Unfortunately, the few times New Zealand has engaged in big science projects our choices have been driven more by political expedience rather than a quest for genuine excellence and, as a result, these investments often fail to deliver both politically and scientifically. Right now, we are not holding discussions (called Decadal Reviews in the United States) that resemble those in the countries we aspire to emulate – and we can and should change that.

On top of this, given our size, when we do latch on to a project it inevitably becomes a “flagship” — a word that always reminds me of the Chakri Naruebet, the world’s littlest aircraft carrier but the biggest ship in the Thai navy. It has no planes and no military purpose, but junking it would be admitting that its acquisition was a mistake in the first place. Our science leaders should have pictures of this brave vessel on their wall as a reminder of the importance of making good choices from the outset.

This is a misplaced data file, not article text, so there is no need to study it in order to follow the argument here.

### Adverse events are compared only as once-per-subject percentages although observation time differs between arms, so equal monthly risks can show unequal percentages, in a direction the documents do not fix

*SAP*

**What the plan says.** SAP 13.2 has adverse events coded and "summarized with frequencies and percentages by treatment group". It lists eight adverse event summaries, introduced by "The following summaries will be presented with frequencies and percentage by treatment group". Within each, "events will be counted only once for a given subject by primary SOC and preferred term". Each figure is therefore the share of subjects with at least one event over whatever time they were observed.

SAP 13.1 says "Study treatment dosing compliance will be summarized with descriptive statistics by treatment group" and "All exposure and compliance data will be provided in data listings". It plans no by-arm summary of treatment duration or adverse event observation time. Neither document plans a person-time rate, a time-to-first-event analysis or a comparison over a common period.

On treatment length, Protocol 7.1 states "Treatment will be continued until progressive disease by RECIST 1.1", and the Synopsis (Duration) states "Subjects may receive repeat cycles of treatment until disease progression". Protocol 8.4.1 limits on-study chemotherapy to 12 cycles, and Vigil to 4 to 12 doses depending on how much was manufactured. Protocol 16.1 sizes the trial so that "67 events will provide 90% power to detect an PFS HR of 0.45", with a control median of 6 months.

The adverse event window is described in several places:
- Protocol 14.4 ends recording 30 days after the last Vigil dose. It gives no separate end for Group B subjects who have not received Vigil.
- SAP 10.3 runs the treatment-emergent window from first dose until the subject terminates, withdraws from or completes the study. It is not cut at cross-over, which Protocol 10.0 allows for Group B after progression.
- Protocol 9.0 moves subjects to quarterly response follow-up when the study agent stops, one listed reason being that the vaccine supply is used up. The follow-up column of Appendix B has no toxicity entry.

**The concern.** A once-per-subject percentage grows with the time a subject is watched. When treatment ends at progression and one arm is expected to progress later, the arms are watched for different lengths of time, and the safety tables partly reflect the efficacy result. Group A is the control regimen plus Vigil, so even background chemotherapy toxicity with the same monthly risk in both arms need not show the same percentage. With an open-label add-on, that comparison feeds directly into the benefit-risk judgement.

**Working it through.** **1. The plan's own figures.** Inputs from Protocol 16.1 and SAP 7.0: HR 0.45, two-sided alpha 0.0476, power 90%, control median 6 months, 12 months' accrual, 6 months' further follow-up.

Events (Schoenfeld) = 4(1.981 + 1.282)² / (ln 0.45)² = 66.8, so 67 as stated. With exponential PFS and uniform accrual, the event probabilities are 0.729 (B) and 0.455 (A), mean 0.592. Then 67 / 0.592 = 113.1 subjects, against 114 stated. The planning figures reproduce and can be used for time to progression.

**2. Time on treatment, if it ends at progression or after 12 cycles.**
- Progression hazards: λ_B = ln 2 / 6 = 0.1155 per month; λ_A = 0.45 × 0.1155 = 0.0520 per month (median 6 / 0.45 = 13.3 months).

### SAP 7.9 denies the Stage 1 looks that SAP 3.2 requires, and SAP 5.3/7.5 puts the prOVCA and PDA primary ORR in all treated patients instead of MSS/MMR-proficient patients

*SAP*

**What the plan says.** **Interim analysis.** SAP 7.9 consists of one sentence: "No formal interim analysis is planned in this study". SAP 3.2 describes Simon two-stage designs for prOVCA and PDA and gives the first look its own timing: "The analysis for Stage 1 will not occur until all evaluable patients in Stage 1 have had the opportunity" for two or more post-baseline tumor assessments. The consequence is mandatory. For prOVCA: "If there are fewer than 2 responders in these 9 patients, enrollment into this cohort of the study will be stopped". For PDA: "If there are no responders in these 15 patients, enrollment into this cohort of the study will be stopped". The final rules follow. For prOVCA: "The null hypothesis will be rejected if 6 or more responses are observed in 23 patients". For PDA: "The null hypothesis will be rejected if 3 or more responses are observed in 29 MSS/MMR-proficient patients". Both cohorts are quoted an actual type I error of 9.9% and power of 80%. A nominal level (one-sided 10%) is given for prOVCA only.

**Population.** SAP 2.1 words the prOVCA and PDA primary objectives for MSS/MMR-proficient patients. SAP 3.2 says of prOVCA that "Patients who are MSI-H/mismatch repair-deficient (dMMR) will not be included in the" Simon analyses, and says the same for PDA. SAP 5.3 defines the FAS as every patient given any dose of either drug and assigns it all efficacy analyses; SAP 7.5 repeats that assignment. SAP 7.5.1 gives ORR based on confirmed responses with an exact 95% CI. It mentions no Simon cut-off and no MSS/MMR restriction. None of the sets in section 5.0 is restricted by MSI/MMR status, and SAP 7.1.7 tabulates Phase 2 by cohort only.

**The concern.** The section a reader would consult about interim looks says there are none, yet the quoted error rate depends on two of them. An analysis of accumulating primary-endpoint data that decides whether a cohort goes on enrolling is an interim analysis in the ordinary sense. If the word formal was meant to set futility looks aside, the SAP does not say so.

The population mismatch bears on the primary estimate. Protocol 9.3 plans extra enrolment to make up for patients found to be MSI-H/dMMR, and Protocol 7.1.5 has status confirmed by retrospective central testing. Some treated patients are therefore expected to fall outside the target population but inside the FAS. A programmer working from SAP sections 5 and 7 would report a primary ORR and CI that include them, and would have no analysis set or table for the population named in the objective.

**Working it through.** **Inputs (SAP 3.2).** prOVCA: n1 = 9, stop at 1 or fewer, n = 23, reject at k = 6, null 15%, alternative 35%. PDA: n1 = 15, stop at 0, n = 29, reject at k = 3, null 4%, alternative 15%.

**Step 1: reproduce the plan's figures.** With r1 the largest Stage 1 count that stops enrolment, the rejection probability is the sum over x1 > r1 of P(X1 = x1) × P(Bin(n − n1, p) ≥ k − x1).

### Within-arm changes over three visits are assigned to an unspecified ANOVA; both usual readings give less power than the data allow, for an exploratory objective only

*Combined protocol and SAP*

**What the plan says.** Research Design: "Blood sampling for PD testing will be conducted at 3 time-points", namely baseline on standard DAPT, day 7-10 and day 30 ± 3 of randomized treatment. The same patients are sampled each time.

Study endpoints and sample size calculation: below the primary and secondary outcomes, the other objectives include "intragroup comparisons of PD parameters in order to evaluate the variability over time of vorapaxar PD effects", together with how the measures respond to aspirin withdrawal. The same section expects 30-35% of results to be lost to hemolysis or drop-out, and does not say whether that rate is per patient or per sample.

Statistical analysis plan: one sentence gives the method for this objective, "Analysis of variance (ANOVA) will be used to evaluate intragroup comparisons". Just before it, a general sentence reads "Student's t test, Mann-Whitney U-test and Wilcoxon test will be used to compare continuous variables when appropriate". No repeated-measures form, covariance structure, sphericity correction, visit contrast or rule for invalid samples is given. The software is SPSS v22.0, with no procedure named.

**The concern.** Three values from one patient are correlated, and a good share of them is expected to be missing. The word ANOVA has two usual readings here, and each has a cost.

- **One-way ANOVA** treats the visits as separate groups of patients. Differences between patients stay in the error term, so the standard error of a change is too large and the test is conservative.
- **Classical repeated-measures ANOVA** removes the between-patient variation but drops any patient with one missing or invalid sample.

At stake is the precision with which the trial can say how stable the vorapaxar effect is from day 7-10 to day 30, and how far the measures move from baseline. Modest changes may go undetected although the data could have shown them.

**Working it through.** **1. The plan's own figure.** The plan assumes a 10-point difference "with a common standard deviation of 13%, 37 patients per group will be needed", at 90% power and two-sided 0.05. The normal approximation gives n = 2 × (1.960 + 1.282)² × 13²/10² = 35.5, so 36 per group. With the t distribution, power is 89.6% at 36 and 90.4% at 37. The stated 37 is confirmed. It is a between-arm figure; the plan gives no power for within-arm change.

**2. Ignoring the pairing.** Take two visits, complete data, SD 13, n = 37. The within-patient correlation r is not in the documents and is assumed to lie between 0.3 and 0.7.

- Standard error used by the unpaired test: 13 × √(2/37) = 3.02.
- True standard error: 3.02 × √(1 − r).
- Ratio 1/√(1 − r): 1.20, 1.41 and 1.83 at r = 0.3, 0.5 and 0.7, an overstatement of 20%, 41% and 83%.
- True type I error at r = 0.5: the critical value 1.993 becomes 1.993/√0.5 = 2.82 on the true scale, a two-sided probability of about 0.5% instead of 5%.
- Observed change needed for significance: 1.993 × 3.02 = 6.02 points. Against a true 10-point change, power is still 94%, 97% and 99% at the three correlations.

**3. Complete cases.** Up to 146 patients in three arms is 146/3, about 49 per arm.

My sense (as someone who does a fair bit of work as a science commentator and communicator) is also that hype doesn’t work in the long run. If the subject is discoveries involving Martian rivers, our climate, or the cool things made visible by space telescopes that creates opportunities to talk about big scientific questions and how we can engage with answering them. But if the actual work is just busines-as-usual science done in an unusual place the pumped up media releases get you a sugar rush headline but no substantial engagement.